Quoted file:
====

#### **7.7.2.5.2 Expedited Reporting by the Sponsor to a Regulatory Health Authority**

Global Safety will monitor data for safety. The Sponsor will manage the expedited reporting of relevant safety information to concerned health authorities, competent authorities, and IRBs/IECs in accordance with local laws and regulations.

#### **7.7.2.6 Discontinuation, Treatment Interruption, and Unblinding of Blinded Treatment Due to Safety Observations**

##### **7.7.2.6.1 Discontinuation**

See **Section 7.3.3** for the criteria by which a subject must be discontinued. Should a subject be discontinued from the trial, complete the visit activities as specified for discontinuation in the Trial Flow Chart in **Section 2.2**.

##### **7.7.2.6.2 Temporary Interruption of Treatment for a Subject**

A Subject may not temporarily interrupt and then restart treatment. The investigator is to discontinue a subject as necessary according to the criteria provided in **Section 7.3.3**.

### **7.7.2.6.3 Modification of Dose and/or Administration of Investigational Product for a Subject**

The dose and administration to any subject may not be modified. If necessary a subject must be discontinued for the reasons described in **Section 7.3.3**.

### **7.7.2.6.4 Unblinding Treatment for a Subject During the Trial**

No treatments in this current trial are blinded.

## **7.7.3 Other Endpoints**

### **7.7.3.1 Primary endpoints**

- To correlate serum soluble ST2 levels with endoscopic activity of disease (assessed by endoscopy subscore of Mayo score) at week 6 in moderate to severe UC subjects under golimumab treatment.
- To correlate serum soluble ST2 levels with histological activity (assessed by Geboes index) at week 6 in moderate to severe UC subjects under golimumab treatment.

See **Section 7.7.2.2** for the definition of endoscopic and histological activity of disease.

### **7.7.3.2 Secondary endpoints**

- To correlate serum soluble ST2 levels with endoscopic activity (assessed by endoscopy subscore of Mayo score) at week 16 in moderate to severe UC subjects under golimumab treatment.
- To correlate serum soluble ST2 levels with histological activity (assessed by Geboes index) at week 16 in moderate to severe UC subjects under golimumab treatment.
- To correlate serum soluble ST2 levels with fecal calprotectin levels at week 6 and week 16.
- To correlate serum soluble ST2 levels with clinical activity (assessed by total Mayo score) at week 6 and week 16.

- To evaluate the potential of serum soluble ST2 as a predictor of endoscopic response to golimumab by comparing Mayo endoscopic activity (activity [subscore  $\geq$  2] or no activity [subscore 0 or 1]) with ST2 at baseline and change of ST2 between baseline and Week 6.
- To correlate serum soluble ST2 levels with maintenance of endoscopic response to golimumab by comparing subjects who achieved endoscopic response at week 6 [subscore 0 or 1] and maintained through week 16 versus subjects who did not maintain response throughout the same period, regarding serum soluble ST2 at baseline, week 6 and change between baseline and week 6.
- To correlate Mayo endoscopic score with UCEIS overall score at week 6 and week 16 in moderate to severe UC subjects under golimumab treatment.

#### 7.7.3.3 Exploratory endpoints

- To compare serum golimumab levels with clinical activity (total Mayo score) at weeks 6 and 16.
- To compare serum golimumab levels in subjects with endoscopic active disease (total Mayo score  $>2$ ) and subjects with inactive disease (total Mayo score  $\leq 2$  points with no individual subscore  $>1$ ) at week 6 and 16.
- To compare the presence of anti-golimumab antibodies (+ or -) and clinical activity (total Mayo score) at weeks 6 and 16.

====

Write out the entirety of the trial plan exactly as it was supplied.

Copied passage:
#### **7.7.2.5.2 Expedited Reporting by the Sponsor to a Regulatory Health Authority**

Global Safety will monitor data for safety. The Sponsor will manage the expedited reporting of relevant safety information to concerned health authorities, competent authorities, and IRBs/IECs in accordance with local laws and regulations.

#### **7.7.2.6 Discontinuation, Treatment Interruption, and Unblinding of Blinded Treatment Due to Safety Observations**

##### **7.7.2.6.1 Discontinuation**

See **Section 7.3.3** for the criteria by which a subject must be discontinued. Should a subject be discontinued from the trial, complete the visit activities as specified for discontinuation in the Trial Flow Chart in **Section 2.2**.

##### **7.7.2.6.2 Temporary Interruption of Treatment for a Subject**

A Subject may not temporarily interrupt and then restart treatment. The investigator is to discontinue a subject as necessary according to the criteria provided in **Section 7.3.3**.

### **7.7.2.6.3 Modification of Dose and/or Administration of Investigational Product for a Subject**

The dose and administration to any subject may not be modified. If necessary a subject must be discontinued for the reasons described in **Section 7.3.3**.

### **7.7.2.6.4 Unblinding Treatment for a Subject During the Trial**

No treatments in this current trial are blinded.

## **7.7.3 Other Endpoints**

### **7.7.3.1 Primary endpoints**

- To correlate serum soluble ST2 levels with endoscopic activity of disease (assessed by endoscopy subscore of Mayo score) at week 6 in moderate to severe UC subjects under golimumab treatment.
- To correlate serum soluble ST2 levels with histological activity (assessed by Geboes index) at week 6 in moderate to severe UC subjects under golimumab treatment.

See **Section 7.7.2.2** for the definition of endoscopic and histological activity of disease.

### **7.7.3.2 Secondary endpoints**

- To correlate serum soluble ST2 levels with endoscopic activity (assessed by endoscopy subscore of Mayo score) at week 16 in moderate to severe UC subjects under golimumab treatment.
- To correlate serum soluble ST2 levels with histological activity (assessed by Geboes index) at week 16 in moderate to severe UC subjects under golimumab treatment.
- To correlate serum soluble ST2 levels with fecal calprotectin levels at week 6 and week 16.
- To correlate serum soluble ST2 levels with clinical activity (assessed by total Mayo score) at week 6 and week 16.

- To evaluate the potential of serum soluble ST2 as a predictor of endoscopic response to golimumab by comparing Mayo endoscopic activity (activity [subscore  $\geq$  2] or no activity [subscore 0 or 1]) with ST2 at baseline and change of ST2 between baseline and Week 6.
- To correlate serum soluble ST2 levels with maintenance of endoscopic response to golimumab by comparing subjects who achieved endoscopic response at week 6 [subscore 0 or 1] and maintained through week 16 versus subjects who did not maintain response throughout the same period, regarding serum soluble ST2 at baseline, week 6 and change between baseline and week 6.
- To correlate Mayo endoscopic score with UCEIS overall score at week 6 and week 16 in moderate to severe UC subjects under golimumab treatment.

#### 7.7.3.3 Exploratory endpoints

- To compare serum golimumab levels with clinical activity (total Mayo score) at weeks 6 and 16.
- To compare serum golimumab levels in subjects with endoscopic active disease (total Mayo score  $>2$ ) and subjects with inactive disease (total Mayo score  $\leq 2$  points with no individual subscore  $>1$ ) at week 6 and 16.
- To compare the presence of anti-golimumab antibodies (+ or -) and clinical activity (total Mayo score) at weeks 6 and 16.